Metro Weekly

Outwrite 2023: Editor’s Poetry Selections

Selections from the poets participating in the DC Center's 2023 Outwrite Literary Festival.

Photo: Jason Leung / Unsplash

Poetry by Brandon Blue, KB Brookins, Dustin Brookshire, Alex Carrigan, Jason Crawford, Sofia Fey, Catherine Gewertz, Sylvia Jones, Bonnilee Kaufman, Rona Magy, Caly McCarthy, Caridad Moro-Gronlier, Steven Riel, Kim Roberts, noemi rose, and Gregg Shapiro

Bird’s-Eye View: A Psalm

By Brandon Blue

This I know, this I’m certain of:
watching a sparrow kill and eat
another (bird now full of bird)—
and fly away unbothered while
blood left on the sidewalk seeps like
libation bringing about a new spring;
poppies and dandelions bagged and
sold in neighborhoods to teach
lessons of superiority:
Men over Women over Queers.
Whose lives matter? Black men decide
leaving cars. Our skin is not different, yet you
chose to choose like them. The wind’s
patterns direct with unyielding certainty.

T Shot #5: Ode to My Sharps Container

By KB Brookins

Holder of loose blood. Taker of contraptions
I use when I’m brave enough to save myself.
Visual reminder that I can do it. Former container
of pickles so you smell like sour victory. Glass
house of my gender. Chest hair–maker.
Every interaction at the coffee shop, on the
phone with medical providers, every nervous
laughter after checking the sex on my ID
comes down to you. Ass hair-activator.
Restitution for a 20-year gap between who
I was & who I could be. Balding beauty. Conjurer of
my wildest dreams; ones I’ve dreamed since
I was 13. Activist. Advocate. Apt to be who believes
in me. Tallying up all my T, & all my bois who didn’t
get to be boys. Heaven sent. Heaven’s back door,
roping me up through the vent.

From “Freedom House” (Deep Vellum Publishing, 2023).
First published by Poetry Magazine, March 2023.

Barbie’s Guilty Pleasure

By Dustin Brookshire

After Barbie gets buzzed
on Dom Pérignon
or Grey Goose dirty martinis
with three blue cheese stuffed olives,
she slips a few houses down
from her Dreamhouse,
hair pulled up in a bun,
pink scarf wrapped around her head,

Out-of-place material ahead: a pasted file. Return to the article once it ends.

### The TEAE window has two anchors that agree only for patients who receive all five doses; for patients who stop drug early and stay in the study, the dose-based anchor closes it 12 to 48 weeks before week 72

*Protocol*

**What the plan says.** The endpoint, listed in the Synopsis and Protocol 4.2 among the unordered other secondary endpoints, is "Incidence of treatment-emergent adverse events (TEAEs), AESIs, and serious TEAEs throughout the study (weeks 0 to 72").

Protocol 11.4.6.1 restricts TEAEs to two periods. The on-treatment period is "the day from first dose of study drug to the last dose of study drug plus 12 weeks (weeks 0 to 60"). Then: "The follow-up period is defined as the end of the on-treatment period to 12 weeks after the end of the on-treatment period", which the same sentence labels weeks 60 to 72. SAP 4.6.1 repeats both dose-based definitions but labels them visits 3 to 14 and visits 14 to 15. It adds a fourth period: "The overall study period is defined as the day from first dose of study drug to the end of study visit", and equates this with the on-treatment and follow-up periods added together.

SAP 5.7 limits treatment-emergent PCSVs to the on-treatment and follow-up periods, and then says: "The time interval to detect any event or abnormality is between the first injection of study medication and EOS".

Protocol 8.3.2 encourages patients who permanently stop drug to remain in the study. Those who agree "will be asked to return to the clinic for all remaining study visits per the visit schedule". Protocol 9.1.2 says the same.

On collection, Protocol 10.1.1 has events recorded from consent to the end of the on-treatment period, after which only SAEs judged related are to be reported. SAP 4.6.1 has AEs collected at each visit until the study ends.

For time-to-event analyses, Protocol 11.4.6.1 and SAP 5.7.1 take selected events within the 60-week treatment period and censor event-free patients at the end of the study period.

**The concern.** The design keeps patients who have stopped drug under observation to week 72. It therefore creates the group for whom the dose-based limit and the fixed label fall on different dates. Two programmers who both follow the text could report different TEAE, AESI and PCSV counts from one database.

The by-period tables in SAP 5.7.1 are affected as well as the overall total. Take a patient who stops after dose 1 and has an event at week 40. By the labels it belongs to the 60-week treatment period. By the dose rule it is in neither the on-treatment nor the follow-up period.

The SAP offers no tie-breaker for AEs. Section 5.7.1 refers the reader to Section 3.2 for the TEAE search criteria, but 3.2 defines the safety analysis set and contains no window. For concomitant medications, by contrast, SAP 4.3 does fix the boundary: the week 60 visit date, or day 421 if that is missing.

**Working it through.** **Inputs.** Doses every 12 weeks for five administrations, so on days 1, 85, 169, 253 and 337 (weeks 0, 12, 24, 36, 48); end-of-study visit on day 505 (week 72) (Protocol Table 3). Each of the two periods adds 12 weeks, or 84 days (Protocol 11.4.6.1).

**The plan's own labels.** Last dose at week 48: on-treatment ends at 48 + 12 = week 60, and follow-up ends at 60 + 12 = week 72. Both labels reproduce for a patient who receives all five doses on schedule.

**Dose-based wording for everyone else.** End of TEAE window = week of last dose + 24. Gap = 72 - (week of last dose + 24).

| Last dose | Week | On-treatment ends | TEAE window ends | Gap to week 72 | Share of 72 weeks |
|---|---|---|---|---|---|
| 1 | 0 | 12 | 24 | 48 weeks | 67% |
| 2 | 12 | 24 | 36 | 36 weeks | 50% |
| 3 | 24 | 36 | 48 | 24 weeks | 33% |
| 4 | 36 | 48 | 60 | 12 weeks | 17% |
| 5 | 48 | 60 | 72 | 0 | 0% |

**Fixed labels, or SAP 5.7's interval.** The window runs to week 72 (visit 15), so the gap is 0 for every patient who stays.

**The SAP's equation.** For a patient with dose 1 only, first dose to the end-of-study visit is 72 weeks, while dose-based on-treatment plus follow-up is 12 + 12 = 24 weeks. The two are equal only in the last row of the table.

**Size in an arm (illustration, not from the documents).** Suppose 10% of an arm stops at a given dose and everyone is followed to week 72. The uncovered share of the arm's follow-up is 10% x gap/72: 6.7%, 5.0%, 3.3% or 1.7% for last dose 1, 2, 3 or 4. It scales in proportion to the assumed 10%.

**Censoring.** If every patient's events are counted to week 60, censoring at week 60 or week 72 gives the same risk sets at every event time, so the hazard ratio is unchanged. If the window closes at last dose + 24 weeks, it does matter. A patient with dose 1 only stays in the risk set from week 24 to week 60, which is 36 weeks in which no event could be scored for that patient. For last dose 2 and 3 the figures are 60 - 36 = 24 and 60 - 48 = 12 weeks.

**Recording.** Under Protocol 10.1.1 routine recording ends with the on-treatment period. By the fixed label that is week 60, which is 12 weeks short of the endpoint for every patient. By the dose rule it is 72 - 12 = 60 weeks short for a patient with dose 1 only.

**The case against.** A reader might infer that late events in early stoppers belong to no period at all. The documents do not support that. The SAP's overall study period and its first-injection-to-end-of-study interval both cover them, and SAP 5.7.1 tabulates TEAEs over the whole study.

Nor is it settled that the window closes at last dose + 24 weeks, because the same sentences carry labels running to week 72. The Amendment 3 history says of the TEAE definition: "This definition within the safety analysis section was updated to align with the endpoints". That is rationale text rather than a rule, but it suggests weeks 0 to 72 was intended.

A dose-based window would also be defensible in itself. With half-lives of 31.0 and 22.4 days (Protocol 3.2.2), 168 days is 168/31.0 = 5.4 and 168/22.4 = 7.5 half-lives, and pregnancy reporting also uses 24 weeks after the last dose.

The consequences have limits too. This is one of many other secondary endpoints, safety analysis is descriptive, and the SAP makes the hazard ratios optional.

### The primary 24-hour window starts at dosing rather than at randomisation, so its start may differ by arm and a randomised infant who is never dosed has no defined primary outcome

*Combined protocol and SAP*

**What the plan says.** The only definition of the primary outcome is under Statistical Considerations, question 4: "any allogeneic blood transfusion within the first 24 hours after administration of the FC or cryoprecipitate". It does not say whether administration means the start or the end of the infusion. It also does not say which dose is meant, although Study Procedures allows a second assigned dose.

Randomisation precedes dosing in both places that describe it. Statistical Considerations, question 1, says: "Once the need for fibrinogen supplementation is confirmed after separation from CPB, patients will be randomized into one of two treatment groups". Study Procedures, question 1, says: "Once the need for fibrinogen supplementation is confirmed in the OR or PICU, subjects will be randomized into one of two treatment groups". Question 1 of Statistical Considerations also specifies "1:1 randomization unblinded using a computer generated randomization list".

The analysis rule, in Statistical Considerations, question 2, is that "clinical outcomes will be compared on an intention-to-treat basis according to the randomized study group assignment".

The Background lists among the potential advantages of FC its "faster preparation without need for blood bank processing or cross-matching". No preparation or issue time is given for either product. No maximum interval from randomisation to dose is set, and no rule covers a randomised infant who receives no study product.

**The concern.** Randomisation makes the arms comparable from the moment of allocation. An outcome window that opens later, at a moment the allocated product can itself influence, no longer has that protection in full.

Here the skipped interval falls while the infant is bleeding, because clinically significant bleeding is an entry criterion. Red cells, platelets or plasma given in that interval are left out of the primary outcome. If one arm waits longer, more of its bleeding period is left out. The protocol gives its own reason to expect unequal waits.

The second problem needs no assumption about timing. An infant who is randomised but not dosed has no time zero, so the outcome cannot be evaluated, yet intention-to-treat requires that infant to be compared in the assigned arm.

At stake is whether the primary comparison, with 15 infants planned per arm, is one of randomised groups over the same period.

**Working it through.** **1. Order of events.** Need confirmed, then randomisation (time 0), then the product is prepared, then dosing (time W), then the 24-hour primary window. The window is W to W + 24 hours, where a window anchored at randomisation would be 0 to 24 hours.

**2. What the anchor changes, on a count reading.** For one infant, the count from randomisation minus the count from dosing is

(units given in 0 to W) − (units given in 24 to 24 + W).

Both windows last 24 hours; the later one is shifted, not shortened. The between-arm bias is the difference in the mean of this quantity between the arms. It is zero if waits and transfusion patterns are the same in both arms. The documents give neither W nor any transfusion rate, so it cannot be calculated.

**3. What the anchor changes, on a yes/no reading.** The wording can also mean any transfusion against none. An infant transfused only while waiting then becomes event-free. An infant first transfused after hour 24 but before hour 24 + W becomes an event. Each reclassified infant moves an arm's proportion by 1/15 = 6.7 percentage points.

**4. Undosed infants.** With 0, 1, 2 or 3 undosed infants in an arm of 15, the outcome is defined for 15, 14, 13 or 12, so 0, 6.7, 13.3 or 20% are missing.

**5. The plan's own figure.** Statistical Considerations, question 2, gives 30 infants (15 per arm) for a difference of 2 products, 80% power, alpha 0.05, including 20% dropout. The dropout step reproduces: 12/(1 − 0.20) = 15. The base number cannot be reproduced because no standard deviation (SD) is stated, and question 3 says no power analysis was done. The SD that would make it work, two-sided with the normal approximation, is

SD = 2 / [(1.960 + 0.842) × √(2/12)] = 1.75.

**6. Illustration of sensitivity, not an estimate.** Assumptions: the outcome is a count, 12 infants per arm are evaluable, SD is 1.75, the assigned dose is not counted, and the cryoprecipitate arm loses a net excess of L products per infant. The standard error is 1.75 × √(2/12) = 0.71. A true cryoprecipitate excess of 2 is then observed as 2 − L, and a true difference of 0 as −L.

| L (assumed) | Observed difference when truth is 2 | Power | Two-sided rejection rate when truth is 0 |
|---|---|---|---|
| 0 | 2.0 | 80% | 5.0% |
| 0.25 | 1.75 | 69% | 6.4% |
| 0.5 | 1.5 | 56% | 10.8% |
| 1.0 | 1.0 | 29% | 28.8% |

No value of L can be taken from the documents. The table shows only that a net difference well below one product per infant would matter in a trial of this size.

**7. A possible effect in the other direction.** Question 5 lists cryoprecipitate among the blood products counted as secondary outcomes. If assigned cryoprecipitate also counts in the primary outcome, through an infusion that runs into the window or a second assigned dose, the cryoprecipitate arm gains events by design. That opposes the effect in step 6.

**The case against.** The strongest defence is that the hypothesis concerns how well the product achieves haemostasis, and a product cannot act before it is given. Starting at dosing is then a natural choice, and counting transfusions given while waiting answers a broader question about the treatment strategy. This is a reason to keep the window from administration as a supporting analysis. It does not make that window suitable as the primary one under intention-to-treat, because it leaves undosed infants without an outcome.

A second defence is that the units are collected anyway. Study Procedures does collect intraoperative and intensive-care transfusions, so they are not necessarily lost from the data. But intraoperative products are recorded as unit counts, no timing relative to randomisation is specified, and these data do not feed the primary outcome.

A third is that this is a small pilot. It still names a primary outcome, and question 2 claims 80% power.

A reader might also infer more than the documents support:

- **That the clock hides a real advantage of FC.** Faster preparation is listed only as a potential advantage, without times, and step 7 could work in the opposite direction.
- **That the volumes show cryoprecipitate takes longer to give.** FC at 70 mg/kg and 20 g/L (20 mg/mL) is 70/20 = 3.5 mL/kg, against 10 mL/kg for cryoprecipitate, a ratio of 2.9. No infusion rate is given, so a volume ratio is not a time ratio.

wearing Livhò Retro vintage narrow cat eye sunglasses
even though the sun’s been down for hours,
to wait for Lyft
under the name Star.
(Barbie doesn’t drink and drive!)
She enjoys the ride
to the Taco Bell drive-thru
thinking about those first years
before she was a household name,
before the paparazzi’s obsession,
pictures on TMZ, and the focus
on her measurements.
She slips the driver a notecard
with her order: Nacho BellGrande,
Cheesy Gordita Crunch,
and a Baja Blast without a straw.
(Barbie cares about sea turtles!)
She tips the driver extra
for a longer route home,
enjoys her food in peace,
stops where she won’t be noticed,
recycling her plastic cup
and trashing the remaining evidence.

First published in 2022 in Alice Says Go Fuck Yourself.


By Alex Carrigan

I often wonder what skin
I’ll have to slip myself into
to be considered desirable.

If someone wants me skinnier,
with less stretch marks across his hips
or with thighs that don’t threaten to
spark when they rub together
when walking through the city.

If someone wants me with shorter hair,
afraid to get lost in the tangle of
my Irish-Italian curls, who has to cover
their hands with Freddy Krueger gloves if
they want to stroke my head
and get through the bramble.

If someone wants me with brighter eyes,
a straighter nose, missing
the five moles around my neck
and the one hidden under my tits.

I wonder if anyone has reached for
the zipper that curves with my
scoliosis-afflicted spine
and tried to pull it down when
I walked past them in the metro station.
If they did, I hope they at least
caressed it gently,
the way they would if they tried to
pick the right peach from the fruit stand.

Maybe I felt their touch that one time,
and I wonder if I could
get them to touch me again.

After Jubi Arriola-Headley
This poem originally appeared in en*gendered, August 2022.

Untitled 1975-86

By Jason Crawford 

Dangerous bodies. Paper cuts. Stubby blades. A field
of broken glass. Branches piling a stake. One could find
their end at every turn. Somewhere a building chooses
to fold in on itself, dips its fallen planks into the river
like a tongue reaching for another’s silt. Somewhere else
it is a boy bent into a new shape, bold in the way his mouth
finds the sun. Oh how we count these little destructions
like stars awaiting their turn to dim. Oh how we wish to stay
unaware of all the coyotes hiding in the thicket
of street lamps. I have become too enamored of their fur-
ridden grins. I often think about the rabbits, running
between streets swamped in beer cans. How careless
they are with their lust. How they choose to fuck
anywhere no matter what risk is involved. How I want
that. But who owns fortune, the rabbits or the ones
lucky enough to catch them? I fear what will not
choose to haunt me, my body’s eventual imploding.
I am afraid to ask what could be more beautiful
than what might kill us. Let the boys come with their knives
ready to wet themselves with my blood, each blade curved
like a coyote’s crooked tooth. But why does every death have
to be about us? Why not focus on the dilapidated building
soon to be park or parking lot, running with drunk men’s piss?
Why care so much about me, how I end? I was always the boy